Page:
Lawmaker introduces bill to legalize Marijuana use in PA-What are your thoughts?
HARRISBURG — Bammy, chillums, funk or cheeba. No matter what you call marijuana, a Montgomery County state lawmaker wants it to be legal in Pennsylvania.
Sen. Daylin Leach said he is introducing a bill that would legalize pot for all purposes.
If approved by the Legislature and signed by Gov. Tom Corbett — a possibility that seems as hazy as the smoke from a well-lit joint — Leach said you would have to be at least 21 to toke up.
“Medicinal, recreational, whatever you want to use it for,” the suburban Philadelphia Democrat said.
If signed into law, Pennsylvania would follow Washington and Colorado as the states that have legalized the recreational use of the controversial drug. Eighteen other states allow the use of marijuana for medical treatments. Federal law still renders pot smoking as an illegal activity.
Leach said it would be illegal to drive a vehicle while under the influence of pot, if his bill becomes law. Pennsylvanians also would be barred from “blowing a stick” in public.
If it sounds similar to the way Pennsylvania deals with alcohol, Leach confirmed that and said people would have to buy marijuana in a state store.
“We already have an infrastructure of facilities that are around the state that are used to checking ID, that are used to dealing with intoxicants, that are used to collecting taxes,” Leach said.
Washington’s liquor control board will oversee marijuana sales when the stuff hits the shelves in December.
And, just as people are allowed to brew beer at home, pot smokers also would be allowed to grow up to six cannabis plants, with only three of them flowering at one time. You could also share your home-grown broccoli with someone else, as long as he or she is at least 21 years old.
Leach said the state’s prohibition against marijuana is a “cruel, irrational policy” that improperly treats its users as criminals.
“These are people who’ve done no harm to any other person. They’ve done no harm to property. They’ve breached the peace in no way,” he said.
In arguing his case for the legalization of pot, the senator said marijuana is less dangerous than alcohol or tobacco. A psychiatrist from the Robert Wood Johnson Medical School in New Jersey agreed.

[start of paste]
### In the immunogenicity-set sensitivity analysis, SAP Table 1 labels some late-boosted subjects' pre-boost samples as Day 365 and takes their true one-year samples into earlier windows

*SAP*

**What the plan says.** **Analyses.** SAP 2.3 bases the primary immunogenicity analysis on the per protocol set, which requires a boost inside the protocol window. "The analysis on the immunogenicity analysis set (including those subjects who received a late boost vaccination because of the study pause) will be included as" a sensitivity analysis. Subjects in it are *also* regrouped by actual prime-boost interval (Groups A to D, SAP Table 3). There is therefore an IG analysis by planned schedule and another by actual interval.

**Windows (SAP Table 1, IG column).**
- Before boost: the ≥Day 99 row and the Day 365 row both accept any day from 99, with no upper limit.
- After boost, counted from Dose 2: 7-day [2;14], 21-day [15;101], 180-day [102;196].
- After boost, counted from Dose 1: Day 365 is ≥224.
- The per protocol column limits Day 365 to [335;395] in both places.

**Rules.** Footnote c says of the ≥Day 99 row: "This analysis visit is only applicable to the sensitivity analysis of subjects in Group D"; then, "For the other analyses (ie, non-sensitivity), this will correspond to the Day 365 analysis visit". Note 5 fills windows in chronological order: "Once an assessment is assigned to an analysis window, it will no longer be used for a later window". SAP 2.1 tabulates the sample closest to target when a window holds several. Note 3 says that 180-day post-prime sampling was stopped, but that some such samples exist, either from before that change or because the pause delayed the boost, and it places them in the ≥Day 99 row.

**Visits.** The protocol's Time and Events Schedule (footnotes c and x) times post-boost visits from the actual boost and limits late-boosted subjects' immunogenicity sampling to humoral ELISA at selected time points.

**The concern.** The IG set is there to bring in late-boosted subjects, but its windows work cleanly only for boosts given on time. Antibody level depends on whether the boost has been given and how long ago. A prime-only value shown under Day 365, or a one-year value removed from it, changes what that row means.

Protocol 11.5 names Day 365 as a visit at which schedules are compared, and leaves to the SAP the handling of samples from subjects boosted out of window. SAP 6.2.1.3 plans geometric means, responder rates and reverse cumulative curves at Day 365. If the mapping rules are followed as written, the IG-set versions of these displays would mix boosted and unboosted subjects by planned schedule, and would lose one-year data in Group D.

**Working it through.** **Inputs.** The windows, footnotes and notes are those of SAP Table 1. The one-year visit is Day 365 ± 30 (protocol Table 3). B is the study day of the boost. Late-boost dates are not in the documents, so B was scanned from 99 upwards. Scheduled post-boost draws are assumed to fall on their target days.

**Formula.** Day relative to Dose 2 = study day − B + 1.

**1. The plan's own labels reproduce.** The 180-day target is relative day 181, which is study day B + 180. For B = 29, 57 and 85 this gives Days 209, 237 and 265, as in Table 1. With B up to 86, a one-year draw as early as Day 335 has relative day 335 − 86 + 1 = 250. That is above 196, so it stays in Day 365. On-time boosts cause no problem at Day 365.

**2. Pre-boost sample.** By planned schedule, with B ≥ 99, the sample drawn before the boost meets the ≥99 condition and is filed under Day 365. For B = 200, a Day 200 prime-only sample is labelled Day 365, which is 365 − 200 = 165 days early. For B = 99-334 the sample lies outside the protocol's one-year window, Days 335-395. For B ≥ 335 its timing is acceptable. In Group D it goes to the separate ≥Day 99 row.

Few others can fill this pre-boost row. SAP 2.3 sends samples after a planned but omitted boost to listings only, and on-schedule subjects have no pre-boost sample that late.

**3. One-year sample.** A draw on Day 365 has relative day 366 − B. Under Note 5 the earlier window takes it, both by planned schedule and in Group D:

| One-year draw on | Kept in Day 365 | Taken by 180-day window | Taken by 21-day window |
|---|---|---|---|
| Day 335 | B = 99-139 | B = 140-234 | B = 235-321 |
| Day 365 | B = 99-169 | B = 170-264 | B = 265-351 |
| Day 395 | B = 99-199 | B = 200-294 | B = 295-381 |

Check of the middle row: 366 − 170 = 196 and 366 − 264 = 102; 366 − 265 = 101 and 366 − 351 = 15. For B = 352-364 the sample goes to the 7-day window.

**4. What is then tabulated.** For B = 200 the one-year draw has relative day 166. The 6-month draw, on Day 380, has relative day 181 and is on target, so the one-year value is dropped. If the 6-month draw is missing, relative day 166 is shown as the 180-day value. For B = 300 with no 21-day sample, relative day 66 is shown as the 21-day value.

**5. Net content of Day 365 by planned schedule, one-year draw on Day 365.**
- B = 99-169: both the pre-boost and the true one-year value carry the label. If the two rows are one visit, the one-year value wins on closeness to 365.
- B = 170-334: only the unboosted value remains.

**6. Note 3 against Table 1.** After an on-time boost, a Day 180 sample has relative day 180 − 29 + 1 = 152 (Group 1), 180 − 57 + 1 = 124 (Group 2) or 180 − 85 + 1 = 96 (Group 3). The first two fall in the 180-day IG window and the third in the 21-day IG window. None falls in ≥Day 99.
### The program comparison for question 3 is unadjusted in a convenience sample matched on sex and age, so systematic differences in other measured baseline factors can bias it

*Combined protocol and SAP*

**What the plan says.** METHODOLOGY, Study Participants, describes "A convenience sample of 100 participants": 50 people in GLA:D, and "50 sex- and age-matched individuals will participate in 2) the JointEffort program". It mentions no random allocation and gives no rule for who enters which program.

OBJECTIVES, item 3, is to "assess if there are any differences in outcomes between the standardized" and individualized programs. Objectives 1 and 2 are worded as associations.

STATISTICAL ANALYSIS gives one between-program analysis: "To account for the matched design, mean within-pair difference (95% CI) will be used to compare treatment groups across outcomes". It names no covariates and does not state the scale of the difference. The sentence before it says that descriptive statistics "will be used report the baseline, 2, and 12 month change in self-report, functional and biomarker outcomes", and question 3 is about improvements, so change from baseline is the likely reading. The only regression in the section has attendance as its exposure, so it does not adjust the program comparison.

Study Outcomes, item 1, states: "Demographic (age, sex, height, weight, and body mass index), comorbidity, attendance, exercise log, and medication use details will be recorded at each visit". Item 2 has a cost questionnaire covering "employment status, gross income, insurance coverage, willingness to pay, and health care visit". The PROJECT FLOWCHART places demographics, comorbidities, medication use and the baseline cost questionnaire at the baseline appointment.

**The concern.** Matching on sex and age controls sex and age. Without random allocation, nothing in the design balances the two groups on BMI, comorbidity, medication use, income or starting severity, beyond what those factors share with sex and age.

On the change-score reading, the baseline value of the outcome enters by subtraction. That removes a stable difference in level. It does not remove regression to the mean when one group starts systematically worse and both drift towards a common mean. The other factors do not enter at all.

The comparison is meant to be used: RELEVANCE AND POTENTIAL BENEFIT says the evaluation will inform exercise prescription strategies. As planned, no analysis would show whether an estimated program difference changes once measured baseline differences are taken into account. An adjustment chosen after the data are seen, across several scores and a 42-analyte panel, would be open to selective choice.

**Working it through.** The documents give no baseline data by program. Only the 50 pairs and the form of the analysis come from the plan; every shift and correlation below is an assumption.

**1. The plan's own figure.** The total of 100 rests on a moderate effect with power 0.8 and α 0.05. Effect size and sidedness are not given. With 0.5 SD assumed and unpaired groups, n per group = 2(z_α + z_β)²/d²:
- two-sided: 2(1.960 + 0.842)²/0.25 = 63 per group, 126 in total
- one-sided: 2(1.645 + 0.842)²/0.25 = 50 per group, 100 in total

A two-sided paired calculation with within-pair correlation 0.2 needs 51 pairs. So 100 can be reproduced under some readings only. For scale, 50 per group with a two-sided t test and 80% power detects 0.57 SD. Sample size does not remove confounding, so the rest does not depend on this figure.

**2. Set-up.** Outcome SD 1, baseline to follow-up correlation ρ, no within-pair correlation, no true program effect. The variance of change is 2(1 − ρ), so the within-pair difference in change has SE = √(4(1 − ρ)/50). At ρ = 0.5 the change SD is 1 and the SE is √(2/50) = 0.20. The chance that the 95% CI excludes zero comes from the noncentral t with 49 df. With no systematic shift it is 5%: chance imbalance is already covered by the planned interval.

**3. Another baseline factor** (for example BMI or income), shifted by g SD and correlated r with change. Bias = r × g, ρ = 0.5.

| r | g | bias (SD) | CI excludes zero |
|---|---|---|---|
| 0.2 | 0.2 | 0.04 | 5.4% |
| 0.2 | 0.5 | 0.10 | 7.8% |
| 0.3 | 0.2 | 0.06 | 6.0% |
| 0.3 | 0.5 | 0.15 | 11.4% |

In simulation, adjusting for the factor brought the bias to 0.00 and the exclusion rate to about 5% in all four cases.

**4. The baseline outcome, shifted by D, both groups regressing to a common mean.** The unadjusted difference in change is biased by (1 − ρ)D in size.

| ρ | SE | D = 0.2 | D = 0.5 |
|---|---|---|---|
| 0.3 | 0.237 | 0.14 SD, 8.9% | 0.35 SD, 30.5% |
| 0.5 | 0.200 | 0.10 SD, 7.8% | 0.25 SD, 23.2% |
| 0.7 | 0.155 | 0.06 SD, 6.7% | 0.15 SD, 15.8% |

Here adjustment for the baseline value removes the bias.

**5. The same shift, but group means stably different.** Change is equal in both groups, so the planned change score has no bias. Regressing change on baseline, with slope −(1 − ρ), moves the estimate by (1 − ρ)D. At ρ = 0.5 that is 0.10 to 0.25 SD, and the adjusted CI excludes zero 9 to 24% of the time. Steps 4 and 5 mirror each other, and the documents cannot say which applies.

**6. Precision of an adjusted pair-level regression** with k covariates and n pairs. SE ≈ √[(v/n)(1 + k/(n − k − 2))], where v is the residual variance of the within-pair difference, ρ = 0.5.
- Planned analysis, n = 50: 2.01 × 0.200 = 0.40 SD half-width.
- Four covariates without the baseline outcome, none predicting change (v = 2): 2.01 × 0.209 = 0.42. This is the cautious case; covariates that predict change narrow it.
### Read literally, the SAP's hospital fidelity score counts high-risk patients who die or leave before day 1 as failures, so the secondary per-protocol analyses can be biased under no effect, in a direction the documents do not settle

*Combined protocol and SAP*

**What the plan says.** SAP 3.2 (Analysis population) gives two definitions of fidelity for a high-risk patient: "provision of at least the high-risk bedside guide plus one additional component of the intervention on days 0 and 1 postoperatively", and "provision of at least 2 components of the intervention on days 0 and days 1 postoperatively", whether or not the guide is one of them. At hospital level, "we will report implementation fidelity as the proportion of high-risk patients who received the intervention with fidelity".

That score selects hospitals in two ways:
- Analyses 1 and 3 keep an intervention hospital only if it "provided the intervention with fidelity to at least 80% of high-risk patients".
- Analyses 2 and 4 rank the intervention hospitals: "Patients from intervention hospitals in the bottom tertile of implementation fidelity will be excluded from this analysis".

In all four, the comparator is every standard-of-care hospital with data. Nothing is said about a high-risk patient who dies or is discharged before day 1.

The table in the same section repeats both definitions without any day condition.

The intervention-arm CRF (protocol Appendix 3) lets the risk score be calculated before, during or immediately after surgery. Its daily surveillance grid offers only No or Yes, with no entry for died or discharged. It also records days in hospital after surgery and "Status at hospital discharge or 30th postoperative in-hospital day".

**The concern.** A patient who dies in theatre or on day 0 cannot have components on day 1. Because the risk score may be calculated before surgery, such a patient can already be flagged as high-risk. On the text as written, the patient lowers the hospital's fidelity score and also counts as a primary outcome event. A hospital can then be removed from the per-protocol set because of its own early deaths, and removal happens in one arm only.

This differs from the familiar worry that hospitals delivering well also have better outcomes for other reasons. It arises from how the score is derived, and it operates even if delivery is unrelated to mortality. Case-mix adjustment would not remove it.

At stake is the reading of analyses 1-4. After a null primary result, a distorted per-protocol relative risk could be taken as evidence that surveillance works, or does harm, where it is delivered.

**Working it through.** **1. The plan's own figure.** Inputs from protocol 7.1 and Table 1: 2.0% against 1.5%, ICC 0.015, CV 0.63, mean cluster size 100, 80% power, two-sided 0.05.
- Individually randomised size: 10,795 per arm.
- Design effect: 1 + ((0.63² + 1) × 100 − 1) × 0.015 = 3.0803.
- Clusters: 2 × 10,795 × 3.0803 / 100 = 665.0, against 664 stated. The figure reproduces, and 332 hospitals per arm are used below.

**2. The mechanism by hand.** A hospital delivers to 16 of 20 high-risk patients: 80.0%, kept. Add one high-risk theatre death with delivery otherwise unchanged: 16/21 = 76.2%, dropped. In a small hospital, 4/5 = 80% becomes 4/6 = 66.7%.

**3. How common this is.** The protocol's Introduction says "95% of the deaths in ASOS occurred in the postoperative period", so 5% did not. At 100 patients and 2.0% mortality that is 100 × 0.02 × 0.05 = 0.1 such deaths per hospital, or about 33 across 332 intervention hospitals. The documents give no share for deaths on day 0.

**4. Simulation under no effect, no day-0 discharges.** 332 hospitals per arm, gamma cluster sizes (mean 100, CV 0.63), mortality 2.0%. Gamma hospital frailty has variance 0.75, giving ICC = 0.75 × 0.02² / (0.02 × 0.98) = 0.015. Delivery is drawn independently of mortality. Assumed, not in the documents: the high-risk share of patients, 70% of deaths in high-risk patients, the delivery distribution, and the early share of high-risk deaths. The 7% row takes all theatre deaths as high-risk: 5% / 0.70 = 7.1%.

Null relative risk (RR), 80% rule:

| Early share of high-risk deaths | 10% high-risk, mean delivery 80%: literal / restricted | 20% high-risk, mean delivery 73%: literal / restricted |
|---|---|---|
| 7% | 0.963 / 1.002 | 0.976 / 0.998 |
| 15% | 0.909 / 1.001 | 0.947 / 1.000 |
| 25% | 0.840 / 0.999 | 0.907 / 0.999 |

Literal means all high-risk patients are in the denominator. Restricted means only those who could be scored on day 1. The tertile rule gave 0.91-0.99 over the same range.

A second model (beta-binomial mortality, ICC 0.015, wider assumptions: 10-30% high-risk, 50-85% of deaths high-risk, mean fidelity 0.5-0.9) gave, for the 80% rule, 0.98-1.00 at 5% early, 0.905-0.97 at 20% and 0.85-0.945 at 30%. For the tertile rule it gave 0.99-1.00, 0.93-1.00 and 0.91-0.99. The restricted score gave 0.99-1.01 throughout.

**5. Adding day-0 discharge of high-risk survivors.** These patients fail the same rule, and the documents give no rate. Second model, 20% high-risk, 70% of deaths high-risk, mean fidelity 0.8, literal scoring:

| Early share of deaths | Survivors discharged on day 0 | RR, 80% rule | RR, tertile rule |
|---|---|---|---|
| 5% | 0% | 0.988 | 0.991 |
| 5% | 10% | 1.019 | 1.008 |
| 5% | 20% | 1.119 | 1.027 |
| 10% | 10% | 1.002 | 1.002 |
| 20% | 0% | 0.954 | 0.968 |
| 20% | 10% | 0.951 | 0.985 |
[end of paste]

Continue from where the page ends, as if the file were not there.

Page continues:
“In several respects, even sugar poses more of a threat to our nation’s public health than marijuana,” said Dr. David Nathan, a fellow of the American Psychiatric Association.
“Alcohol causes severe impairment of judgment, which results in violence, drunk driving, risky sexual behavior and the use of harder drugs. Pot may cause harm, but the harm it causes is far less than that of alcohol,” Nathan said Monday afternoon during a press conference in the state’s Capitol.
Besides, said Leach, a person cannot kill themselves by smoking too much pot.
“You can sit down and drink 10, 20 shots and you can overdose and you can die,” Leach said.
Nathan, however, did say the chronic use of cannabis can stir low motivation and poor grades in school if a user starts smoking as an adolescent.
“But these dangers pale in comparison to the perils of alcohol, which is associated with pancreatitis, gastritis, cirrhosis, permanent dementia and physiological dependence,” Nathan said.
The White House, however, said the downward trend of marijuana usage in 12- to 17-year-olds has ended and more than 370,000 people go to the emergency room “with a primary marijuana problem.”
The Obama administration says marijuana use is associated with mental illness, distorted perceptions, depression, suicidal thoughts and schizophrenia. It also says pot smoke has 50-70 percent more carcinogens than tobacco smoke.
In a state that needs new sources of revenue, Leach said, legalized marijuana could generate “hundreds and hundreds of millions of dollars.”
He also said it would save prosecutors millions of dollars more. In 2006, he said nearly 25,000 pot-related arrests were made in Pennsylvania. The price tag for that effort, citing Office of National Drug Control Policy: $325 million.
Opponents to legalizing marijuana, like the president, say the social costs would outweigh new tax revenue gains